What I Learned and Found Interesting in Ethics and Common Relations
I really enjoyed the class, Ethics and Common Relations. I learned valuable information in the class and look forward to applying the information to my everyday life as well as my future career in Criminal Justice. This essay will break down what was learned for me individually, and what I found most interesting. I will also provide a code of ethics that will apply to my everyday life at home, at work and as a citizen from this point forward. I’ve always had a code to live by; however, that code was based upon what my parents taught me, so I was much narrowed minded. There is a larger picture out there, and without this class, my vision may have still been blurred.
First and foremost, each module contained valuable information. However, I was most interested in the first two modules. Module 1 set the foundation, so I thought it was an important start. I learned about Justice Professionals and their need to use discretion, authority and power. This includes, judges, parole boards, parole officers and police officers, to name a few. Each Justice Professional has their own challenges and must decide when and how to use their discretion, authority and power. When dealing with criminals, ethical behavior is a must. Michael Braswell had five goals in the study of ethics and they were as follows: one must become aware and open to ethical issues, develop criminal justice ethics, become more personally responsible, understand how the criminal justice system is engaged in a process of coercion, and finally, develop whole sight, which is the ability to explore with one’s heart as well as one’s mind. When applying the above to ethical dilemmas, you must first identify the facts, identify relevant values and concepts, decide what the most immediate ethical issue the individual is facing, and resolve the ethical dilemma by using an ethical system.
In module 2, I learned how the principles of right and wrong structure the way everyone lives their lives. Thinking of morals in terms of an ethical pyramid was very easy to understand. The most important was moral judgment, and that was at the top of the pyramid. Without moral judgment, people are likely to do horrible things or turn a blind eye to other horrible things. The middle of the pyramid would be moral rules, which are the rules that guide us, and at the bottom of the pyramid would be the ethical system. I also learned about a German philosopher Immanuel Kant, who said according to my textbook, “goodwill is the only thing that is intrinsically good, and duty is required behavior because it is necessary to ethics.” I also learned about an English philosopher, Jeremy Bentham, who believed humans are hedonistic, which means self-indulgence. Bentham is also regarded as the founder of modern utilitarianism. “This view holds that the morally right action is the action that produces the most good.” (Driver, 2014).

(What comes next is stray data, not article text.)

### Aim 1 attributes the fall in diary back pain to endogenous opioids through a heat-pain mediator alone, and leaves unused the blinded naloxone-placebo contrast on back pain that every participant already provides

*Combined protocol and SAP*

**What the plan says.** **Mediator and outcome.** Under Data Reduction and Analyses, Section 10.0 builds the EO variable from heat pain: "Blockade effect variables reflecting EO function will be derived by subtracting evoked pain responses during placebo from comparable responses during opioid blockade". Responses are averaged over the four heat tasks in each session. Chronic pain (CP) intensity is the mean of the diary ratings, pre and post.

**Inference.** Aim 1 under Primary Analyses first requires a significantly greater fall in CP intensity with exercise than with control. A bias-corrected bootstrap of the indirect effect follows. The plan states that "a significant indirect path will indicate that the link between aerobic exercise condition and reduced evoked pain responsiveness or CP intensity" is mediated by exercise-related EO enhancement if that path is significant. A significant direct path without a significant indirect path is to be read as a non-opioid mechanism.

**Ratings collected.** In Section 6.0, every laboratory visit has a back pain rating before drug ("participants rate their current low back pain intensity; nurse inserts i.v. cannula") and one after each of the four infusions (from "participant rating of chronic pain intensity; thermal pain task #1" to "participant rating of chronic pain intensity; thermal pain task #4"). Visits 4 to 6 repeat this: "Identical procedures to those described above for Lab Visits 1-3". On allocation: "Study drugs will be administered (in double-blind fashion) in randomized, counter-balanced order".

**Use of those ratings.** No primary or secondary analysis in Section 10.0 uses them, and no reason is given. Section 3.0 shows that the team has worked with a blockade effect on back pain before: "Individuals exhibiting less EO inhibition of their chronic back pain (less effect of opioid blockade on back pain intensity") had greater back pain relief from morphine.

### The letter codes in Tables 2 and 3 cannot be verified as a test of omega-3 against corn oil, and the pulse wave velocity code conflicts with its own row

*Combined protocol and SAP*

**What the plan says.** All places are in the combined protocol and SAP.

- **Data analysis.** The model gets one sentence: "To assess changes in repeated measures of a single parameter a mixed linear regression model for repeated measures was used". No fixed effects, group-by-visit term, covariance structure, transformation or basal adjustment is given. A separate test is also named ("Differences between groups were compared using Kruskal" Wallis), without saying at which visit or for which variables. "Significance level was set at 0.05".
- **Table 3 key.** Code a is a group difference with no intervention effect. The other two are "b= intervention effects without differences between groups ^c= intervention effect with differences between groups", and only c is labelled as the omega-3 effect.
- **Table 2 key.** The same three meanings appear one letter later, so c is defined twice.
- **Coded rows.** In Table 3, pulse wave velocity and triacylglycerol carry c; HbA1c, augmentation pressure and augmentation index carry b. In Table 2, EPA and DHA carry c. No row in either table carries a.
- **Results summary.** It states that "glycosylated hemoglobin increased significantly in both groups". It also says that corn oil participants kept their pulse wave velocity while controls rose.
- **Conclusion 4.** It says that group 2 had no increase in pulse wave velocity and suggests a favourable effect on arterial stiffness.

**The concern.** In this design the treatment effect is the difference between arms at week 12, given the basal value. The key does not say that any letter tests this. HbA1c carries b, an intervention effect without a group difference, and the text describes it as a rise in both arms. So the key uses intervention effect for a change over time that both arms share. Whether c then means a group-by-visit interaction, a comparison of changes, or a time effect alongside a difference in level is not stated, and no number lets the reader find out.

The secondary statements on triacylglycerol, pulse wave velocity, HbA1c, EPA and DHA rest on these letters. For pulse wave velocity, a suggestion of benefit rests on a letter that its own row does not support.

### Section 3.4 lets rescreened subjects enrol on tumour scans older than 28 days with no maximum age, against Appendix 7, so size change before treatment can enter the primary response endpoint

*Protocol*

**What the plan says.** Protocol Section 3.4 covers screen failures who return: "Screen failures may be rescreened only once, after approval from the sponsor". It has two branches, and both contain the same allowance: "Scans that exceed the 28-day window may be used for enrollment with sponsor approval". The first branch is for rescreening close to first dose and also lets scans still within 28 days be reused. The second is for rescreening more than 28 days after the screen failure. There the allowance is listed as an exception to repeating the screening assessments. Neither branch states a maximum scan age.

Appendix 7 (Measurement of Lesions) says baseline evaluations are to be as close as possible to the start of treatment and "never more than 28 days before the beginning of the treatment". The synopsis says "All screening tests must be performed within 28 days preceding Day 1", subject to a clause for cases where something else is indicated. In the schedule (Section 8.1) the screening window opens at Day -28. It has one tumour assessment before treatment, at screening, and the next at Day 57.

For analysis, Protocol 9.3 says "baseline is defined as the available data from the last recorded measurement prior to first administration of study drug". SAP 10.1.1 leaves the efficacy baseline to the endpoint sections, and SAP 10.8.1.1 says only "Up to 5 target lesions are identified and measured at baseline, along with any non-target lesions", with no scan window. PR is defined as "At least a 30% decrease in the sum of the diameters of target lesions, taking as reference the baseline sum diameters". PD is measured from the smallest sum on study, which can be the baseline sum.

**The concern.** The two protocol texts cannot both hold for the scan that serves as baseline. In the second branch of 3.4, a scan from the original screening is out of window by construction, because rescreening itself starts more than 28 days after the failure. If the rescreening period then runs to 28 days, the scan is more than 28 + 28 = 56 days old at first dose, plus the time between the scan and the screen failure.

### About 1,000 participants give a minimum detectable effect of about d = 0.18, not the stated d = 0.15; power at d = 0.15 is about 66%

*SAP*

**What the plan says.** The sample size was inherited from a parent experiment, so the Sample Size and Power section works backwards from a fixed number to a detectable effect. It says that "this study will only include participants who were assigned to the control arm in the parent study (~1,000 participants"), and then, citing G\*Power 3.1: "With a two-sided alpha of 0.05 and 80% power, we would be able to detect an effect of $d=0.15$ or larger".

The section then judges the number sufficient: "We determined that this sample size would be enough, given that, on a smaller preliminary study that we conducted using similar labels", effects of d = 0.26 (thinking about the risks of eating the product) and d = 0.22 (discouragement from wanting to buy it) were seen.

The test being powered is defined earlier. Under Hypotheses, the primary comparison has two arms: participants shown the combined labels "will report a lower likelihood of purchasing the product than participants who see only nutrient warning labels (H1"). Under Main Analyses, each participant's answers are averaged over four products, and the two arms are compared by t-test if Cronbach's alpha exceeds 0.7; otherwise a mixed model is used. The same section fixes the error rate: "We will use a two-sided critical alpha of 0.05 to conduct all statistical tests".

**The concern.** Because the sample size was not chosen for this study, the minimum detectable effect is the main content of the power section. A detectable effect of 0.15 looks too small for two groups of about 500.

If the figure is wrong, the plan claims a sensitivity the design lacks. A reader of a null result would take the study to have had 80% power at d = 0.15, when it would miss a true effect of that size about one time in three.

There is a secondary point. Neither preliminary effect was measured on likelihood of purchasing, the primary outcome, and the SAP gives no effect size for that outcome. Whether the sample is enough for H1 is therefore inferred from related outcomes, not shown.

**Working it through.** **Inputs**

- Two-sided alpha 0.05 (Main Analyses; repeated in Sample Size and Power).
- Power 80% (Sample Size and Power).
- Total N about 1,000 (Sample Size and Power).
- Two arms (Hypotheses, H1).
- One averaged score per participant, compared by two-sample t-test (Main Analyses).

What to me was the most interesting was the disturbing video that was provided to me in my discussion board, which was an experiment that took place at The Stanford University located down in the basement that was supposed to be recognized as the Stanford prison for a solid two weeks. The experiment was called “The Stanford Experiment.” The mastermind of this experiment was by Philip Zimbardo. The purpose behind his experiment was to study social psychology for discovering extreme power controlled by college students. The college guys were randomly split between two groups; one group was deemed the guards, and the others were the prisoners. The experiment spun out of control, and the guards were abusing the power and incriminating the prisoners. For example, inmates were told to get naked and pile up on top of each other or having to put dresses on. The experiment was so absurd it only lasted a whole 6 days.
After taking this class, I have developed a personal code of ethics. I will always show love, always have positive vibes, always seek justice, always be brave and relax often. To be more specific, I will love everyone for who they are, I will never dwell on anything negative, I will always live by the laws of the land, I will not fear the unknown and I will relax when I am overwhelmed or I just need to catch a break because rushing always equals a larger mess.
In conclusion, this class was very informative, and I learned some valuable information. There is a much larger picture out in the real world, and I must learn that not everyone or everything is simple minded like my life. Instead of judging those different from me, I will take a more ethical and non-judgmental stand point when dealing with what I consider morally disturbing situations. Modules 1 and 2 helped me understand different positions within the justice system and how each position is responsible for using their own discretion, authority and power. Due to this, some authorities may abuse their power, but overall, I believe there are more ethical people than not, so for the most part, people will do what is right. The ethical pyramid allowed me to put what was important into categories, which further helped me develop my personal code of ethics. I plan to use the knowledge I gained from this class in my everyday life, as well as in my career in Criminal Justice.
- Driver, J. (2014b, September 22). The History of Utilitarianism (Stanford Encyclopedia of
- Philosophy/Winter 2014 Edition). Retrieved March 1, 2020, from https://plato.stanford.edu/archives/win2014/entries/utilitarianism-history/
- Pollock, J. M. (2018). Ethical Dilemmas and Decisions in Criminal Justice. In Ethical Dilemmas and Decisions in Criminal Justice (10th ed.). Boston, MA : Cengage Learning.